Tax Planning for Trusts
Trusts and estates are an interesting tax entity that can generally be described as a hybrid between a partnership and an individual for tax purposes. The reason being that a trust may have a tax liability, or it may passthrough its income to the beneficiary. The determination depends on how the trust is established and administered.
A grantor trust is a type of trust in which the property of the trust is generally treated as being owned by the grantor (the person who established the trust). A grantor trust is disregarded for income tax purposes and is used by wealthy families for estate tax planning.
Non-grantor trusts are trusts that are generally treated as a separate legal entity. If a trust is not a grantor trust, it is considered a non-grantor trust. There are two types of non-grantor trusts, simple and complex trusts.
Despite its name, a simple trust has little to do with the lack of complexity of the trust. A simple trust is a trust that is required to distribute all its income each year. In general, a simple trust is not entitled to accumulate income or distribute corpus. If a trust distributes corpus, the trust becomes a complex trust. A trust can alternate between simple and complex. To determine if a trust is established as a simple trust, the trust document should be examined to determine if income distributions are required annually.
A complex trust is a trust that fails to qualify as a simple trust. A complex trust may accumulate income, make discretionary distributions of income and corpus, and make distributions to charity.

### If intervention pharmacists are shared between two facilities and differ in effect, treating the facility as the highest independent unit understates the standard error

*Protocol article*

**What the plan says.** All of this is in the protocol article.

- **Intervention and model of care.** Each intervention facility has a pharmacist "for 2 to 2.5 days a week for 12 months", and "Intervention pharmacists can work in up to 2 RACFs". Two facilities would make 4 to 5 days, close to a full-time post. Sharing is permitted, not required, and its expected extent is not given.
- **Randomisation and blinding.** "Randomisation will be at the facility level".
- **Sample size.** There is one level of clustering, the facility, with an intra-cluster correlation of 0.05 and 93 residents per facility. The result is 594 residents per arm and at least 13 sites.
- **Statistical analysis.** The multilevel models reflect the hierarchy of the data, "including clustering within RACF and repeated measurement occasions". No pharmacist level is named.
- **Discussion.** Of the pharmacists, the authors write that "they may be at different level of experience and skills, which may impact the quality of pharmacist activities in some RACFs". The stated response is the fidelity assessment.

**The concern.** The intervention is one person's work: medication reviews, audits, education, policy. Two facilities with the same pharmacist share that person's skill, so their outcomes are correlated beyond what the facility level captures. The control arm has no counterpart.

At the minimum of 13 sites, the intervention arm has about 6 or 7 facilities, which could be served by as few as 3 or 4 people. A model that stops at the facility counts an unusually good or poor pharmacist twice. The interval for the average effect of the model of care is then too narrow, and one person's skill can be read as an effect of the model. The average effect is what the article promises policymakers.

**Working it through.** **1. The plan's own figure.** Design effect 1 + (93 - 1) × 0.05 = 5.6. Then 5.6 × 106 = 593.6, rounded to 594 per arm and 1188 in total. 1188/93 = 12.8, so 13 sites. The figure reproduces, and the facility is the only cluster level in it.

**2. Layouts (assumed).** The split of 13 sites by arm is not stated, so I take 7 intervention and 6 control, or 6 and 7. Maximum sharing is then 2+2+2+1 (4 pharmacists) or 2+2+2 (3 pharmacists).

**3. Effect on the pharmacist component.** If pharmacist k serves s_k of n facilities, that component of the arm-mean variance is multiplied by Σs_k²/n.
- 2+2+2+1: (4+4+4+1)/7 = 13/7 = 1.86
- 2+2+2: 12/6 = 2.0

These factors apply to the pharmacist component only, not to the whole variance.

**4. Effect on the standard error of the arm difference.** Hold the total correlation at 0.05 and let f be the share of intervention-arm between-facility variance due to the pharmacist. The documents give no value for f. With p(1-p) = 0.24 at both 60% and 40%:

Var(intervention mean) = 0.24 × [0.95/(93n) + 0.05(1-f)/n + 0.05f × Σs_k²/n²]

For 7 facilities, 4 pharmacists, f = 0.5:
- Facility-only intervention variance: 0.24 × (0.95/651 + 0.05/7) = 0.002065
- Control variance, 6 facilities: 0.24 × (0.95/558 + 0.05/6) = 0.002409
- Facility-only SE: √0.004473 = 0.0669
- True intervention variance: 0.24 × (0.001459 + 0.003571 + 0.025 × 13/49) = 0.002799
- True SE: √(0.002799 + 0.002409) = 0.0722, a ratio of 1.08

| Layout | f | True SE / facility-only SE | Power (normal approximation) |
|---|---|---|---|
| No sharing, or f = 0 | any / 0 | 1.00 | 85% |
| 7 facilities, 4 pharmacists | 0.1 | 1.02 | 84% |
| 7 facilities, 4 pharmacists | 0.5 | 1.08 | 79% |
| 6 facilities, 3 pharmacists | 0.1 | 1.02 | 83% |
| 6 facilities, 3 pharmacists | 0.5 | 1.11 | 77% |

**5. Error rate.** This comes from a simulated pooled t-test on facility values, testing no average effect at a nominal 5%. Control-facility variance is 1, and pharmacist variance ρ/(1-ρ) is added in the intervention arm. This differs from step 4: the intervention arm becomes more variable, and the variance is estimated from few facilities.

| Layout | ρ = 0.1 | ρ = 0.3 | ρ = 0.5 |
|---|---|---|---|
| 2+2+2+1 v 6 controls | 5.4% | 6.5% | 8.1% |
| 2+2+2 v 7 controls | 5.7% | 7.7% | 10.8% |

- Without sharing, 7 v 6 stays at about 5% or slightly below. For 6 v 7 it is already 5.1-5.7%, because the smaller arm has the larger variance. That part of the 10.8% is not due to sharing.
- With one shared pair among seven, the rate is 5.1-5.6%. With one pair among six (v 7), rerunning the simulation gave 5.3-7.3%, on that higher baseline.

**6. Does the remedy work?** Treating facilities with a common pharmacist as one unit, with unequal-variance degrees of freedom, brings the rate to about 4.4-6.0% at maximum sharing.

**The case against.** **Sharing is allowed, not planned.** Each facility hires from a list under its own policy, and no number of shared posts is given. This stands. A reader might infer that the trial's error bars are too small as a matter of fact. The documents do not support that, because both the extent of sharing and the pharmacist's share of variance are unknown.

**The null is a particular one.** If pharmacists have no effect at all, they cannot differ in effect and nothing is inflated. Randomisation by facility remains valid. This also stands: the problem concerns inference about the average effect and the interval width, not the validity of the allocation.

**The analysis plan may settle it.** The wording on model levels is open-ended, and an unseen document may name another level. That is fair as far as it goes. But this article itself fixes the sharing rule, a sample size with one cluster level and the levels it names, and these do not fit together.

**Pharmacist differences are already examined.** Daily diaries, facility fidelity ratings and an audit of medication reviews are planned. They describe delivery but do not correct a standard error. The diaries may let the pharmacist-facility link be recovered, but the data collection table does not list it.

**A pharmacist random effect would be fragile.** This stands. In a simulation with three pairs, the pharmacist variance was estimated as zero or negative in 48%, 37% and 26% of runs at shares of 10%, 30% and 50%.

Trust Tax Rates
Trusts and estates have a compressed tax bracket. In 2023, the top tax rate of 37% applies to taxable income over $14,450. In comparison, the top tax rate of 37% for those filing married filing jointly applies to income over $578,125. The net investment income tax of 3.8% will apply at those income levels and can be a surprise to the unprepared.
The 65-Day Rule for Trusts
There is a tax planning opportunity, when appropriate, to make distributions to beneficiaries to shift the tax liability from the trust to the beneficiary. The reason for this is that the individual beneficiary is generally a lower income tax bracket and will owe less tax on the same income.
If adequate distributions are not made during the calendar year, trustees and fiduciaries should consider making distributions under the 65 day rule. The 65 day rule allows trustees and fiduciaries to make distributions to beneficiaries up to 65 days after the end of the tax year and count them towards the previous tax year. A Houston CPA can help determine whether a 65 day rule trust distribution makes sense for your situation.
About The Author
Christopher Sternau is a Certified Public Accountant and Certified Financial Planner with over a decade of experience providing comprehensive tax and financial planning services to several of the wealthiest families in the United States. He focuses his practice on complex individual and closely held business tax planning and preparation. His clients have business interests in a wide range of industries including oil and gas, mining, real estate, cattle ranching, retail, technology and many others.
Chris is the founding member of Evans Sternau CPA LLC. Prior to founding Evans Sternau CPA LLC, Chris led the tax department for a family office in Houston, Texas. He also spent several years as a Tax Manager at Andersen.
Christopher Sternau, CFP®, CPA
Partner – Evans Sternau CPA LLC
About Evans Sternau CPA LLC
Evans Sternau CPA is seeking reform in an industry where responsiveness and availability are the exceptions – not the norm.
Our global network of committed CPAs and accountants places proactive thinking at the forefront of our work. With robust service offerings and client support strategies, we are always searching for opportunities to serve your best interests.
While our philosophy is rooted in tried and trusted methods, our execution surpasses the norm and redefines the standard.